By Vivienne Raper, PhD

Gold nanoparticle-based sensors could help companies with cell monitoring and quality control during biomanufacturing processes.

The sensors, developed by cell therapy firm Minutia, are currently being used to monitor the success of transplants of insulin-producing cells as a treatment for Type 1 diabetes.

However, according to CEO Katy Digovich, they also have potential applications for assessing—for example—the percentage of cells making insulin during the manufacturing process.

 “I think being able to tell in a bioreactor the percentage of cells that are making insulin is a very powerful tool,” says Digovich. “I think there’s a lot of potential for using this for quality control and manufacturing.”

The company is at an early stage in exploring this potential application for the sensors, which consist of star-shaped gold-based particles.

The sensors can be put inside insulin-producing cells before they’re transplanted into patients, both before, during and after differentiation, Digovich says.

The star shape helps amplify signal strength, she explains, allowing the particles to be monitored in vivo by Raman spectroscopy.

Each sensor is decorated with several hundred DNA probes that bind microRNAs, which can serve as specific biomarkers for physiological stress or tumorgenesis. According to Digovich, this allows the success of insulin-based cell transplants to be monitored.

“One of the big challenges in this space has been transplant variability,” she says. “There are patients who get one transplant of donor- or stem-cell-derived insulin-producing cells, and their diabetes is reversed. There are others for whom multiple transplants don’t work, or who [in the occasional unlikely case] can come off their immunosuppression.”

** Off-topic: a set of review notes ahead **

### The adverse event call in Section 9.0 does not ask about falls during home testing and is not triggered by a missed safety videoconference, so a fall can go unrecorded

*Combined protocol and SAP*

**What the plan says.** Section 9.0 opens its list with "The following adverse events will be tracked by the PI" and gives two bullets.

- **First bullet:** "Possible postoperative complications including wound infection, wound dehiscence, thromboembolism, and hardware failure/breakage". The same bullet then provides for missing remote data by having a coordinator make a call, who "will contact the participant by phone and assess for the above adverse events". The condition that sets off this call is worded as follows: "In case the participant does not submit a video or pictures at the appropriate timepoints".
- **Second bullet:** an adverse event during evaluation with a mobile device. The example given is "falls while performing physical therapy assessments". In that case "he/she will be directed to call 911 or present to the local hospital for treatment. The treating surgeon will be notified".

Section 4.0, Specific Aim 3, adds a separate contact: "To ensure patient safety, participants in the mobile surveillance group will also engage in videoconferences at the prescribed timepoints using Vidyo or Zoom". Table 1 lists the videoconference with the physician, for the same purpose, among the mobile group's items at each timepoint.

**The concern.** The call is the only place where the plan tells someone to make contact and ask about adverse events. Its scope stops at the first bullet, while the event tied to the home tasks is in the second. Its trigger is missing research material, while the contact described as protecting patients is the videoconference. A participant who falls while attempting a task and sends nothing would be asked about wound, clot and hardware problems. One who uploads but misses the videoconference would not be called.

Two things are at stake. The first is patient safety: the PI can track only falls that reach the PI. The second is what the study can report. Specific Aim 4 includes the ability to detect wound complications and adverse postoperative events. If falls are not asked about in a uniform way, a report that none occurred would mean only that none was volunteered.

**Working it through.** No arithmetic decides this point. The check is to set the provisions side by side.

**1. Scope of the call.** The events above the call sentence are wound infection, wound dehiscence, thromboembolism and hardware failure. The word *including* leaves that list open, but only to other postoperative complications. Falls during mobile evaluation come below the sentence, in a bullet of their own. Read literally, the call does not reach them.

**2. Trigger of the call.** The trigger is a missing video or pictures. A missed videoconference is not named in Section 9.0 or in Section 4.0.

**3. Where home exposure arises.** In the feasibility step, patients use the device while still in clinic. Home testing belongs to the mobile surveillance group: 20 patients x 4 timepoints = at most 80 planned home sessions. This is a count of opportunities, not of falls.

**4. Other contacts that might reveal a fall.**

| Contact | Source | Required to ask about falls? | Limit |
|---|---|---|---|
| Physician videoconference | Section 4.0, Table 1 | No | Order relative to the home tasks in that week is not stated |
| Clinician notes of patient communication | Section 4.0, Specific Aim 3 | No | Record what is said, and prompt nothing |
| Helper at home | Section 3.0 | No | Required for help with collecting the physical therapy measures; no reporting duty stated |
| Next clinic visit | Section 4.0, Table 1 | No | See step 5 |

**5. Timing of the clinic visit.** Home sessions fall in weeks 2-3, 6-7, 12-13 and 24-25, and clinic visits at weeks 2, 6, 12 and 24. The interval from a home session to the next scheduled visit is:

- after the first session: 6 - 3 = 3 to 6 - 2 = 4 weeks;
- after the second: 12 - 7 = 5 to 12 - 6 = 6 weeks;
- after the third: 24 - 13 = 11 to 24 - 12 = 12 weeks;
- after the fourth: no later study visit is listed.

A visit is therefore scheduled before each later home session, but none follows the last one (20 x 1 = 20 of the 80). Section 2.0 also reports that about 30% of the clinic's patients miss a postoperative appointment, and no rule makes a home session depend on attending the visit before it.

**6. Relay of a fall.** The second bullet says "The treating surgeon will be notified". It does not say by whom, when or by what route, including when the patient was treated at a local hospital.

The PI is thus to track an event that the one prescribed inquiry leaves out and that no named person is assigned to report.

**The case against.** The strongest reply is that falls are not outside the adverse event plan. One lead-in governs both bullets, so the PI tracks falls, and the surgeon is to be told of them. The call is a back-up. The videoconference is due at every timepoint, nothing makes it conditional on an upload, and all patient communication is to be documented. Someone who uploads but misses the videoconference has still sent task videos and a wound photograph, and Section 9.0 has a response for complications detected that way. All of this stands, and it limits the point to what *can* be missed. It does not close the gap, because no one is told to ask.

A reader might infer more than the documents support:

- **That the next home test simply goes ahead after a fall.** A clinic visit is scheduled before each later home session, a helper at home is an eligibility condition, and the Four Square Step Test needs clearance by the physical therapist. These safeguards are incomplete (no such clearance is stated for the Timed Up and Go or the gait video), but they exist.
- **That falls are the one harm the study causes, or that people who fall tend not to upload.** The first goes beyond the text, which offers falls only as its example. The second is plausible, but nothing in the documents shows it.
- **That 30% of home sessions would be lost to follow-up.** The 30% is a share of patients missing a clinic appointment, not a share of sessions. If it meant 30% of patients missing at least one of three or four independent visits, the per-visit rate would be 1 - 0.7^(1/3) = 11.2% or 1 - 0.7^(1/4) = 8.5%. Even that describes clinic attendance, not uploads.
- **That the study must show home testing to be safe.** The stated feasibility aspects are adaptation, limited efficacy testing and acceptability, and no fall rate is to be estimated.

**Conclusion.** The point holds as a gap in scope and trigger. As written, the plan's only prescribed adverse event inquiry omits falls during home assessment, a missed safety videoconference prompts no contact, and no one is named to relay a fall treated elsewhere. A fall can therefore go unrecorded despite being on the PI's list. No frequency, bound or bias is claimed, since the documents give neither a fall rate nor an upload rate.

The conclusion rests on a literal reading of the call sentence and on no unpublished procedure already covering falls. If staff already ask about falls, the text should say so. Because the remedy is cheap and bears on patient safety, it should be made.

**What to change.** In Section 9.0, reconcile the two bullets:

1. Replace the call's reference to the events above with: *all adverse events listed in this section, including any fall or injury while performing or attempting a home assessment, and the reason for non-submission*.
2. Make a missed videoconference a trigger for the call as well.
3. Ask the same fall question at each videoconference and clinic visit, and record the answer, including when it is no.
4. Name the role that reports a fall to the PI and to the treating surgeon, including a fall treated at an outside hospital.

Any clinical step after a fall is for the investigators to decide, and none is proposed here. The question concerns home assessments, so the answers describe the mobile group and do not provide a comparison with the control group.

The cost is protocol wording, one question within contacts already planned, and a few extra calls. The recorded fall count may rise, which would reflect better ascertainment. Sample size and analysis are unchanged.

“The motivation for this work on real-time monitoring is being able to understand the engraftment challenges and how the cells are responding, to reduce that variability.”

Although their cells don’t routinely include a biosensor for insulin production, which could be used in a bioreactor, Digovich says the sensor has already been designed in-house and could be rolled out in the near future.

“That sensor is made and designed, and it is designed as something we could use for monitoring during manufacturing, or even further back in R&D to optimize [cell] differentiation.”

She is open to potential partners approaching Minutia about this technology.

Digovich’s TEDx talk on insulin-producing cells is available here: https://youtu.be/9jfnJ2gjVXg.

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